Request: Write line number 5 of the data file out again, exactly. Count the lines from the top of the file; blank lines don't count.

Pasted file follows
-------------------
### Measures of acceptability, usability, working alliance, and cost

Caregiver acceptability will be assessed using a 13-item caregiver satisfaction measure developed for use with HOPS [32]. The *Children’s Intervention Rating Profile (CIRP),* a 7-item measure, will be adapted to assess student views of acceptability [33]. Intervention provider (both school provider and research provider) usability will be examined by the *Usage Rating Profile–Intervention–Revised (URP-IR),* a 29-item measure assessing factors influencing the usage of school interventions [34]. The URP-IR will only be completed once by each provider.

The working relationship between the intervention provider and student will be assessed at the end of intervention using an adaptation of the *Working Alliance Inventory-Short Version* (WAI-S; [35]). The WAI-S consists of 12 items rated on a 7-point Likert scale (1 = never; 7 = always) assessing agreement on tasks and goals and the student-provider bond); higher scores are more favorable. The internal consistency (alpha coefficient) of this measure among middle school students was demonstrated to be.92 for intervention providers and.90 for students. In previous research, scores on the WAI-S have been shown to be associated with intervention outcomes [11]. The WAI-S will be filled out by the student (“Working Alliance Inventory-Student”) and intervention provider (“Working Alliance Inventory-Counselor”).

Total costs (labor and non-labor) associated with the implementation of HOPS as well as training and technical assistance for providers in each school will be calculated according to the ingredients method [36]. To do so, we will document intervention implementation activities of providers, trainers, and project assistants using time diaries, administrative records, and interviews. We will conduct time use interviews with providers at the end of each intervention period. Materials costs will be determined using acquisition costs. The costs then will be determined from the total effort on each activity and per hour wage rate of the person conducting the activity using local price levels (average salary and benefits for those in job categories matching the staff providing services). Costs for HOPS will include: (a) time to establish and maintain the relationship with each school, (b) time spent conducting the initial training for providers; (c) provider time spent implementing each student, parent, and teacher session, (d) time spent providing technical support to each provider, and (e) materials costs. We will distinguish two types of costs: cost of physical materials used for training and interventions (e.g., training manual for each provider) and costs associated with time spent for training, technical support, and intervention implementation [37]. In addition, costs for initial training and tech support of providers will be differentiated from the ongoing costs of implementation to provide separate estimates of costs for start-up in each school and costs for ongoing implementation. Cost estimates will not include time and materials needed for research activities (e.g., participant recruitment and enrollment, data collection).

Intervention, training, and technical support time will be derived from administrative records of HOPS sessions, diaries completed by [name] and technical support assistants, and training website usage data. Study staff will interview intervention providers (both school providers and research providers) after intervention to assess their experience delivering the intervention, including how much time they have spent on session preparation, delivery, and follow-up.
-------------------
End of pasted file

Intervention, training, and technical support time will be derived from administrative records of HOPS sessions, diaries completed by [name] and technical support assistants, and training website usage data. Study staff will interview intervention providers (both school providers and research providers) after intervention to assess their experience delivering the intervention, including how much time they have spent on session preparation, delivery, and follow-up.